Giulia Giupponi, Camille Landais, 01 April 2020

Short-time work is a subsidy for temporary reductions in the number of hours worked in firms affected by temporary shocks. Evidence suggests that it can have large positive effects on employment and can be more effective than unemployment insurance or universal transfers. This column discusses how the COVID-19 crisis – with its mandated reduction in hours of work and massive liquidity crunch for firms – is a textbook case for the use of short-time work. Taking into account available evidence and the current situation, it proposes guidelines to effectively implement short-term work.

Thiemo Fetzer, Srinjoy Sen, Pedro Souza, 27 February 2020

Homelessness and precarious living conditions are on the rise across much of the Western world. This column examines the impact of a shock to the affordability of rent in the private sector in the UK, in the form of a cut in housing subsidies for low-income households, on homelessness and insecure living conditions as well as on democratic participation. The findings suggest that the cut was, to a large extent, a false economy. The net fiscal savings for the central government were markedly offset by significantly higher local government spending to meet statutory obligations for prevention of homelessness. The cut also led to widespread distress among benefit claimants, some of whom went into rent arrears and were forcefully displaced from their homes.

Ben Broadbent, Federico Di Pace, Thomas Drechsel, Richard Harrison, Silvana Tenreyro, 26 February 2020

The UK economy has experienced significant macroeconomic adjustments following the 2016 referendum on its withdrawal from the EU. This column documents these macroeconomic adjustments systematically and demonstrates that the effects of the referendum result on the UK economy can be conceptualised as news about a future slowdown in tradable productivity growth.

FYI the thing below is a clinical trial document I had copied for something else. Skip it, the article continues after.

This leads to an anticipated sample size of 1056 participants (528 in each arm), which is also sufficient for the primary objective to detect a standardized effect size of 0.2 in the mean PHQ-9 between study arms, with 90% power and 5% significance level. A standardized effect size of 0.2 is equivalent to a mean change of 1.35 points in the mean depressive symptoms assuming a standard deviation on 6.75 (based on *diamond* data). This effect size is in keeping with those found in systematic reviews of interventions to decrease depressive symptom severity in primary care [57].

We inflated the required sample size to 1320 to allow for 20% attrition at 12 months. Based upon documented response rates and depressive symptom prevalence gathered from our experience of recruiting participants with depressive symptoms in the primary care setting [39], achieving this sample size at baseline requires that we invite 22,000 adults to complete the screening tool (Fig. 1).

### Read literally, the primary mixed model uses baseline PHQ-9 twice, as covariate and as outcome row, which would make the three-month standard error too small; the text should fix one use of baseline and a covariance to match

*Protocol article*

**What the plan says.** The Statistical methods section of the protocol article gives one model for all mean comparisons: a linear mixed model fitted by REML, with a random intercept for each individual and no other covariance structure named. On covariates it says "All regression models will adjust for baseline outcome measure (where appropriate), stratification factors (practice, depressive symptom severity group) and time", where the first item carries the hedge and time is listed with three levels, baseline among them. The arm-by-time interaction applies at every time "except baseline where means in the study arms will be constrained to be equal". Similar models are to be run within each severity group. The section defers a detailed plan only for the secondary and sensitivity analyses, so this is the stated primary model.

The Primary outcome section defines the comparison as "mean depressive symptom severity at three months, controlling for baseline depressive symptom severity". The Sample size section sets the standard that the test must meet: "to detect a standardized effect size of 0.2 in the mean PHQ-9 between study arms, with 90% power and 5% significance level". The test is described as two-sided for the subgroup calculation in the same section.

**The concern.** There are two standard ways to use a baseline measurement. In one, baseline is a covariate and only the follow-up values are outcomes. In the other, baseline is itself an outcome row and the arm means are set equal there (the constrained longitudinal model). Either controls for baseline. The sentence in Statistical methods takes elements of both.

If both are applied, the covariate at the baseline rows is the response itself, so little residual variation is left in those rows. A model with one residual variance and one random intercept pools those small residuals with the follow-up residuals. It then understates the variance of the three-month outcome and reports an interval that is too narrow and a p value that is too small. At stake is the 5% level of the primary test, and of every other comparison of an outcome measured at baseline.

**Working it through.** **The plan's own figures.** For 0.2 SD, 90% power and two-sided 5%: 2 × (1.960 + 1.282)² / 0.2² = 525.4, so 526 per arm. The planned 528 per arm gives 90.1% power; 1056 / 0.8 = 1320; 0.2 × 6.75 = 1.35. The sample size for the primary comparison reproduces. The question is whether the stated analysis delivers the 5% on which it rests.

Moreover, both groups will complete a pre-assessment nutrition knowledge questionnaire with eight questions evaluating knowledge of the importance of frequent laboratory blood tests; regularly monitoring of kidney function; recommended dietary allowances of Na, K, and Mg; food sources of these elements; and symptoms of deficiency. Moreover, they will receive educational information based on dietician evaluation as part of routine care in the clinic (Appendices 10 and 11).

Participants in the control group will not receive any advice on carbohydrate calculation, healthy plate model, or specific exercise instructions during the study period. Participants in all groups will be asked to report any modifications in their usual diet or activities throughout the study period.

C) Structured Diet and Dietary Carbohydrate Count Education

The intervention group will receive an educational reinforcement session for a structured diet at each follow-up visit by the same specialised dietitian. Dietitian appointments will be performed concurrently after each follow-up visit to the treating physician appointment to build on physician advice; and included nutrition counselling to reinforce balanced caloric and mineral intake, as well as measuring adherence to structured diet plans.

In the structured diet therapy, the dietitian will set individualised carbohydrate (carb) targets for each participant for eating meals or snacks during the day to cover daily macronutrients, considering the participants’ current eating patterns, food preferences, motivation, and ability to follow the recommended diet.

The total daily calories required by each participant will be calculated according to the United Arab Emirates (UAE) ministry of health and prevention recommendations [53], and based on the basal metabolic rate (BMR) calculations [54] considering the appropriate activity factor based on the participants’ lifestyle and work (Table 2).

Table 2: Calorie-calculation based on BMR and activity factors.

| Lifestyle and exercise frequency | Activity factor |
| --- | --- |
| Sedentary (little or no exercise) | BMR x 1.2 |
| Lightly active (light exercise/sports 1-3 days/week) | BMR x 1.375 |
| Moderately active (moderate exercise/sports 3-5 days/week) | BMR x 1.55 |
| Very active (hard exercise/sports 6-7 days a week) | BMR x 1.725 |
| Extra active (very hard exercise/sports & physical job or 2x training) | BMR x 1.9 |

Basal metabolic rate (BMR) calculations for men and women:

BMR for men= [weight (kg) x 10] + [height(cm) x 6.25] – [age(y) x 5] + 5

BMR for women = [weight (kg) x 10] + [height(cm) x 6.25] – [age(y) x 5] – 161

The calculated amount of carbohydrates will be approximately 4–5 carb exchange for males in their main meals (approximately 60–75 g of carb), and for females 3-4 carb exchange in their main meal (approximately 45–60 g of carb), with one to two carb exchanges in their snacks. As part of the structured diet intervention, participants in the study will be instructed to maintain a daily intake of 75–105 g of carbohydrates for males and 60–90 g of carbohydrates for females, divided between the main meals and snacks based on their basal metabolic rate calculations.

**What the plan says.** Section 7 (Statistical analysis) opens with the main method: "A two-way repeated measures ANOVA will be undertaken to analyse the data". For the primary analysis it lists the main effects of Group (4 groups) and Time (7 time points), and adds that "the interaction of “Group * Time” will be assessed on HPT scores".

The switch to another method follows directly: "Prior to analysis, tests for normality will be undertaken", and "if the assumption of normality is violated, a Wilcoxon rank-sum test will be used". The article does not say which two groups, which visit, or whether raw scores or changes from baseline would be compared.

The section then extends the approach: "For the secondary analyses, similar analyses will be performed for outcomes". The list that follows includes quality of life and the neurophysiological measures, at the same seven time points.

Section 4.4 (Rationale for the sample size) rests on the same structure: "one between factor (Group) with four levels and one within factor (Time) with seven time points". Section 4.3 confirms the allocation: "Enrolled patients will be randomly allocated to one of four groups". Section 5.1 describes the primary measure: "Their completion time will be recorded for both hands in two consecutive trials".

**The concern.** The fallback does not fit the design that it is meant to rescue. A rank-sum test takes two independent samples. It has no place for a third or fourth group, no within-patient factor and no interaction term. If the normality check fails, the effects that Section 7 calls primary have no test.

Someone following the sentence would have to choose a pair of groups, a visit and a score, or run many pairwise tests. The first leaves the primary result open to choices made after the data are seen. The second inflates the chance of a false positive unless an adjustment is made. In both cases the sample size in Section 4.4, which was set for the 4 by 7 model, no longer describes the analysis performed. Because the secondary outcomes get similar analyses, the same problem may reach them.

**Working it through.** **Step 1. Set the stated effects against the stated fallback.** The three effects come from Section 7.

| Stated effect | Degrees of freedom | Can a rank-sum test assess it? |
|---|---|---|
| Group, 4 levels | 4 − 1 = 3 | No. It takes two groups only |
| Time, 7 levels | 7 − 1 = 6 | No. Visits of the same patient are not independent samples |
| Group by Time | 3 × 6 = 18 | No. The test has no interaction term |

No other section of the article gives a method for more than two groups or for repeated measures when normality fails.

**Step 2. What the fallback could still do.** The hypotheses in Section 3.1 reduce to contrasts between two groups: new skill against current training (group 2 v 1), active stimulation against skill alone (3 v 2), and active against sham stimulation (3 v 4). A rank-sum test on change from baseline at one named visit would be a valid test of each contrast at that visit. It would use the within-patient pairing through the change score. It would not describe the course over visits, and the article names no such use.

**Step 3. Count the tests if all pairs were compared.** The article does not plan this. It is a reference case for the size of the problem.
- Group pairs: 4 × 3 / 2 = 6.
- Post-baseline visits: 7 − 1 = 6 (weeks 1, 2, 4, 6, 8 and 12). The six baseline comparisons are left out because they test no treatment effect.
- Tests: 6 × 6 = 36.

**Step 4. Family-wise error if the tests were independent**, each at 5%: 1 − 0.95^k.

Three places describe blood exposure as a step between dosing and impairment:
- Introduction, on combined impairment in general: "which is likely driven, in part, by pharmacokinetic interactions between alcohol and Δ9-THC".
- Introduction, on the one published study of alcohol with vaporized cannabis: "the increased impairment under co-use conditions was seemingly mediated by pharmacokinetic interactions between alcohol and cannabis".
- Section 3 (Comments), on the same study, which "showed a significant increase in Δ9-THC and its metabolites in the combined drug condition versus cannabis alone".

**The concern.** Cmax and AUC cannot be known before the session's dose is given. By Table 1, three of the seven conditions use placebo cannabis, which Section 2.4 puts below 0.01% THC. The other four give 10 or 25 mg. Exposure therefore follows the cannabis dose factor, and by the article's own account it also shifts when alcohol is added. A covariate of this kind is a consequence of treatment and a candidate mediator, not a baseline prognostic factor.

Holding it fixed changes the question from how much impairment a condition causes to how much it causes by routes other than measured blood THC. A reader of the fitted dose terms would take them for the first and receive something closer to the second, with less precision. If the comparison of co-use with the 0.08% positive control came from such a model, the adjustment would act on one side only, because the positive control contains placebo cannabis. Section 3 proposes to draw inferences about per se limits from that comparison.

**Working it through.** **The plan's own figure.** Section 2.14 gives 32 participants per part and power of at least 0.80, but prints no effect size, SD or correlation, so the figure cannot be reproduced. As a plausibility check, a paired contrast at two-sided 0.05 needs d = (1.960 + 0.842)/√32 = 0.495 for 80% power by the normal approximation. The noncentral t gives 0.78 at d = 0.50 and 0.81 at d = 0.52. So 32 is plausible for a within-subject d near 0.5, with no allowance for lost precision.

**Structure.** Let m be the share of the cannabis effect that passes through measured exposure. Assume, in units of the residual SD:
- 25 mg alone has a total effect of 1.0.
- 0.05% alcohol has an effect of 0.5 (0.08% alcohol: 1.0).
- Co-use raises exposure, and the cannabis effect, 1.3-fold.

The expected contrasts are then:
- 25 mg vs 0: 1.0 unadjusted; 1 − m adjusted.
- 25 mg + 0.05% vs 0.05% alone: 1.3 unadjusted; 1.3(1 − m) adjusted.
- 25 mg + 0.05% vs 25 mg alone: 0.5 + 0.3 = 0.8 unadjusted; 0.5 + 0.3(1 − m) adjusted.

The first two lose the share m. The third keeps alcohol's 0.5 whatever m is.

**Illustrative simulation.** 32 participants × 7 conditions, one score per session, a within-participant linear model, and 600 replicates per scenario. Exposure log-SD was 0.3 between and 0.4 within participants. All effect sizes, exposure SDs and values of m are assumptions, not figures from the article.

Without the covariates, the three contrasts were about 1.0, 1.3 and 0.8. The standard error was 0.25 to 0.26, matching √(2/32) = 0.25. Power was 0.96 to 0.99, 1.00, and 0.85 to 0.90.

Kai Gehring, Stephan A. Schneider, 18 February 2020

Secessionist parties draw upon rhetoric on cultural identity and political autonomy to garner votes. However, the parties’ electoral success is also influenced by the availability of regional resources. This column examines two secessionist parties in the UK – the Scottish National Party and the Welsh Plaid Cymru – and the divergence in their performance following the discovery of oil within Scotland’s hypothetical maritime borders. It finds that a 10% increase in relative regional wealth is associated with an increase of 3 percentage points in the vote share of secessionist parties. Relative regional resource wealth is more important than absolute wealth, and changes in regional resource wealth only play a role when there is baseline support for secession.

Kym Anderson, 16 February 2020

Global alcoholic beverage markets have changed dramatically in recent years due to globalisation, income growth in emerging economies, changes in individual preferences, policy initiatives to curb socially harmful drinking, and, in particular, the dual trade policy shocks of Brexit and the US’s unilaterally imposed discriminatory tariffs. This column provides an overview of the major trends and projects the possible effects of Brexit and the US tariffs on the global alcohol market. It concludes that both shocks would reduce world trade in wine. Even countries not targeted by US tariffs can be worse off if those tariffs sufficiently reduce global consumption. 

Jennifer Castle, David Hendry, Andrew Martinez, 21 January 2020

Real wages and productivity in the UK have stagnated since 2007, whereas employment has risen considerably. Many commentators lament the consequent failure of `living standards’ to rise at historical rates. But real GDP per capita has grown by more than 20% since 2000 despite the Great Recession, so aggregate living standards have in fact risen. This column resolves the apparent paradox.

Neil Cummins, 08 December 2019

Sharp declines in the concentration of declared wealth occurred across Europe and the US during the 20th century. But the rich may have been hiding much of their wealth. This column introduces a new method to measure this hidden wealth, in any form. It finds that between 1920 and 1992, English elites concealed 20-32% of their wealth. Accounting for hidden wealth eliminates one-third of the observed decline of top 10% wealth share over the past century.